The county and Gainesville also changed dramatically in the postwar years. By 1970, Alachua County had 104,000 inhabitants with three- fourths of them residing in or around Gainesville. Increasingly, the county's economy was dependent on the city's educational and medical facilities. Agriculture employed less than 20 percent of the area's workforce, although the region still led North Florida in the production of peanuts, corn, tobacco, nuts and certain fruits.
During these years, the county's smaller towns changed from being farm centers to become havens for artists, retirees and Gainesville professionals. They also attracted tourists to their historic downtowns. The county's natural wonders, including Paynes Prairie and the Devil's Millhopper were protected by becoming state parks, and historic sites such as the Rawlings house, the Haile Plantation and the Dudlley Farm were preserved. With a population of more than 200,000, the county offers abundant archaeological, historical and natural sites to visitors and residents alike.
Downtown Gainesville has become a professional and government center while retail stores and merchants have moved to large malls in the northwest and southwest areas of the city, especially around Interstate 75. In the 1980s, neighborhoods surrounding Downtown Gainesville such as the Duck Pond, the Southeast and Pleasant Street created historic districts, which helped preserve their unique residential character.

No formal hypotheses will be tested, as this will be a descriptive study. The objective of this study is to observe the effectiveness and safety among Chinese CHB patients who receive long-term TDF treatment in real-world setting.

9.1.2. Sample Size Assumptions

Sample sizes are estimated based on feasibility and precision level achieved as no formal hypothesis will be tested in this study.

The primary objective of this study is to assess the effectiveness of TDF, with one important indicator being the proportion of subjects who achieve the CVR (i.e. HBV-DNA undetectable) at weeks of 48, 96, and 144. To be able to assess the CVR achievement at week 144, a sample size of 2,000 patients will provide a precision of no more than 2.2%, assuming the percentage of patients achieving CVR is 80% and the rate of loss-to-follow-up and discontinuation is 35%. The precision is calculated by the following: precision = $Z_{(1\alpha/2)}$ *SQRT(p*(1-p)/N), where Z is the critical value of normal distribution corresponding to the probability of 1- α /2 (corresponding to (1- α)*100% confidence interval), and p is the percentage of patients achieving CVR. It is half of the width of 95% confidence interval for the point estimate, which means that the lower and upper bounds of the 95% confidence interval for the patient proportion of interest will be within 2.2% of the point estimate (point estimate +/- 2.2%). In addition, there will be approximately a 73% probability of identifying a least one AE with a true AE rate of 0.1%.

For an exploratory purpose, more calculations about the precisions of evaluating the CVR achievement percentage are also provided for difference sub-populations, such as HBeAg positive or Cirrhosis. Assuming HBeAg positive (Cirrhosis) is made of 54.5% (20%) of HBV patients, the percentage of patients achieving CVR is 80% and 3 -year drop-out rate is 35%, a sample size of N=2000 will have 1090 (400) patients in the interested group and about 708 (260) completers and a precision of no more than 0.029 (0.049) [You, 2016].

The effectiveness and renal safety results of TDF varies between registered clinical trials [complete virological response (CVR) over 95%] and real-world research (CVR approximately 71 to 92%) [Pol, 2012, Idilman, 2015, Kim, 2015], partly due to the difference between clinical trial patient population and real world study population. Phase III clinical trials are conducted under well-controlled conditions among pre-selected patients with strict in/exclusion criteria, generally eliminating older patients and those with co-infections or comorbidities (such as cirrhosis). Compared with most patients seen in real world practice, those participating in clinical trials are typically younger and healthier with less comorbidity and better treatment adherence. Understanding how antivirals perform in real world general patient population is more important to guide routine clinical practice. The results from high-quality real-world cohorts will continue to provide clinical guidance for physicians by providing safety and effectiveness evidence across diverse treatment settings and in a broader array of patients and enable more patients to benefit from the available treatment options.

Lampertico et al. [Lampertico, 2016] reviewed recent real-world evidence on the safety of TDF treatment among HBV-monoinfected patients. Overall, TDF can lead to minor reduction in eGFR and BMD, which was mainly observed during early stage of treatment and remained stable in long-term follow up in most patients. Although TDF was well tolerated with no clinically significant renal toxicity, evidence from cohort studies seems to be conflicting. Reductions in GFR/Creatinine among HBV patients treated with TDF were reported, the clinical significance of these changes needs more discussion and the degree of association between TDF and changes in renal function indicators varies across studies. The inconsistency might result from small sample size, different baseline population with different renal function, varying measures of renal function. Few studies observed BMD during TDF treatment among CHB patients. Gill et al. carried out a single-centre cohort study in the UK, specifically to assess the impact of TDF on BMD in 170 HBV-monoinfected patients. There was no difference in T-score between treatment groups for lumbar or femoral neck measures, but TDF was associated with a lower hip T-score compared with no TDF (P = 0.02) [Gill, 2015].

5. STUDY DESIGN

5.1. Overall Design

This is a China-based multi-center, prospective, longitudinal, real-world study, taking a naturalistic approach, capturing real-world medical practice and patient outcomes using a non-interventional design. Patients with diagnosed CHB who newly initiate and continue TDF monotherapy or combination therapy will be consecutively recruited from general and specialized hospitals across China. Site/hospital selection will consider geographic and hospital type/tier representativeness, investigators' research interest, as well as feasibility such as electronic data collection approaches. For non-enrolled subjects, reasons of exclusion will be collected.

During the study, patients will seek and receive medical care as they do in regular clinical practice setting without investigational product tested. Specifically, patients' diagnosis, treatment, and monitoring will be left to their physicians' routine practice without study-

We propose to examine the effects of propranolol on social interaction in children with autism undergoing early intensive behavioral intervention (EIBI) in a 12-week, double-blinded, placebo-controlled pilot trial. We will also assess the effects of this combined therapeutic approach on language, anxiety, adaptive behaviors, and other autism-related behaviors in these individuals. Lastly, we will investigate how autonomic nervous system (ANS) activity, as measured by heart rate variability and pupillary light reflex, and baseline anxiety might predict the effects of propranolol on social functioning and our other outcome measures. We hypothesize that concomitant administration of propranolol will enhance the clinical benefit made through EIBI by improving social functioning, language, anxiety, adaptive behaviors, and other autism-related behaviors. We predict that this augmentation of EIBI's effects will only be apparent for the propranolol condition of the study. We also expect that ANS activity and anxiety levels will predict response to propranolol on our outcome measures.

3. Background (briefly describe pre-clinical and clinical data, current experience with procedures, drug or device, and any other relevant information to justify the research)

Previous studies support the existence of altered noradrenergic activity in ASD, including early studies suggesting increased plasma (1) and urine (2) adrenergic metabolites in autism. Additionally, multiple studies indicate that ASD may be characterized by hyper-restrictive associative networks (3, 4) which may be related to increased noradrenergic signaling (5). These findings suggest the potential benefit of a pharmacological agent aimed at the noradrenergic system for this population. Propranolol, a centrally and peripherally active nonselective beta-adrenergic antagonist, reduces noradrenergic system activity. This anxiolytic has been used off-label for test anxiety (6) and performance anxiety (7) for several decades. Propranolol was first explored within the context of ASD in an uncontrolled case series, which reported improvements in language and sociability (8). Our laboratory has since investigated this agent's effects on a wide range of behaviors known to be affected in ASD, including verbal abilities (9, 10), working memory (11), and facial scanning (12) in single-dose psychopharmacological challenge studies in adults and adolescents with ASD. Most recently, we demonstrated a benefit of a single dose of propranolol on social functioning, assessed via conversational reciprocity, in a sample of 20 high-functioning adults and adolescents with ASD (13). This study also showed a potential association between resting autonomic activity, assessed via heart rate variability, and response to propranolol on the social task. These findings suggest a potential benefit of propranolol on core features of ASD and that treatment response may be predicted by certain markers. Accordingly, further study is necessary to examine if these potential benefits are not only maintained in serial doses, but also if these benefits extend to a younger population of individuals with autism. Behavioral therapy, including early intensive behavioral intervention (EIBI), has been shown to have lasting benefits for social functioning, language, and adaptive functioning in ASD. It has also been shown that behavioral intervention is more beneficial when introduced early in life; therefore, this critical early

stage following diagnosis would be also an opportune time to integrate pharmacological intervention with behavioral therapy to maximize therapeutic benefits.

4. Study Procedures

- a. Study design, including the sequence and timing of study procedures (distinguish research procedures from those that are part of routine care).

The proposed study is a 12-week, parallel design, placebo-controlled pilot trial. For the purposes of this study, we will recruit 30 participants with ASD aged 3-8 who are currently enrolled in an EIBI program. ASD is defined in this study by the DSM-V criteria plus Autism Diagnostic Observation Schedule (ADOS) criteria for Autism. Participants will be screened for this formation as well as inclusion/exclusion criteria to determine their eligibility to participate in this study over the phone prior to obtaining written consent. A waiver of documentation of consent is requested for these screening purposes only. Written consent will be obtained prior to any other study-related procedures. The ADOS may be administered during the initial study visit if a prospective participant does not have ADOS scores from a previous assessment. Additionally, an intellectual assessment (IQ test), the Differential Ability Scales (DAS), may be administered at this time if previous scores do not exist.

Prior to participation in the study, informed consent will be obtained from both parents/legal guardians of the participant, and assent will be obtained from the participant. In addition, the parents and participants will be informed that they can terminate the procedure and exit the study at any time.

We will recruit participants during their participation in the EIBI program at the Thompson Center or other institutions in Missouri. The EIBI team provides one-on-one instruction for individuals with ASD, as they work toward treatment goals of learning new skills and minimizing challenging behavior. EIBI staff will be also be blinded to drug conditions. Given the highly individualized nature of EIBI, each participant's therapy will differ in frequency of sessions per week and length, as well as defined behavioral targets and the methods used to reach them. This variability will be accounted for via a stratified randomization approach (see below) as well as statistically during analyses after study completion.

These preservation efforts spurred the city to sponsor restoration projects for the Thomas Center, the Hippodrome, the Seagle Building and the American Legion Building. A new courthouse and a new library were built, while older buildings, including the Star Garage, the Florida Theater and the Bethel Gas Station, were restored. As a climax to these revitalization efforts, Money Magazine named Gainesville the most liveable city in America in 1995.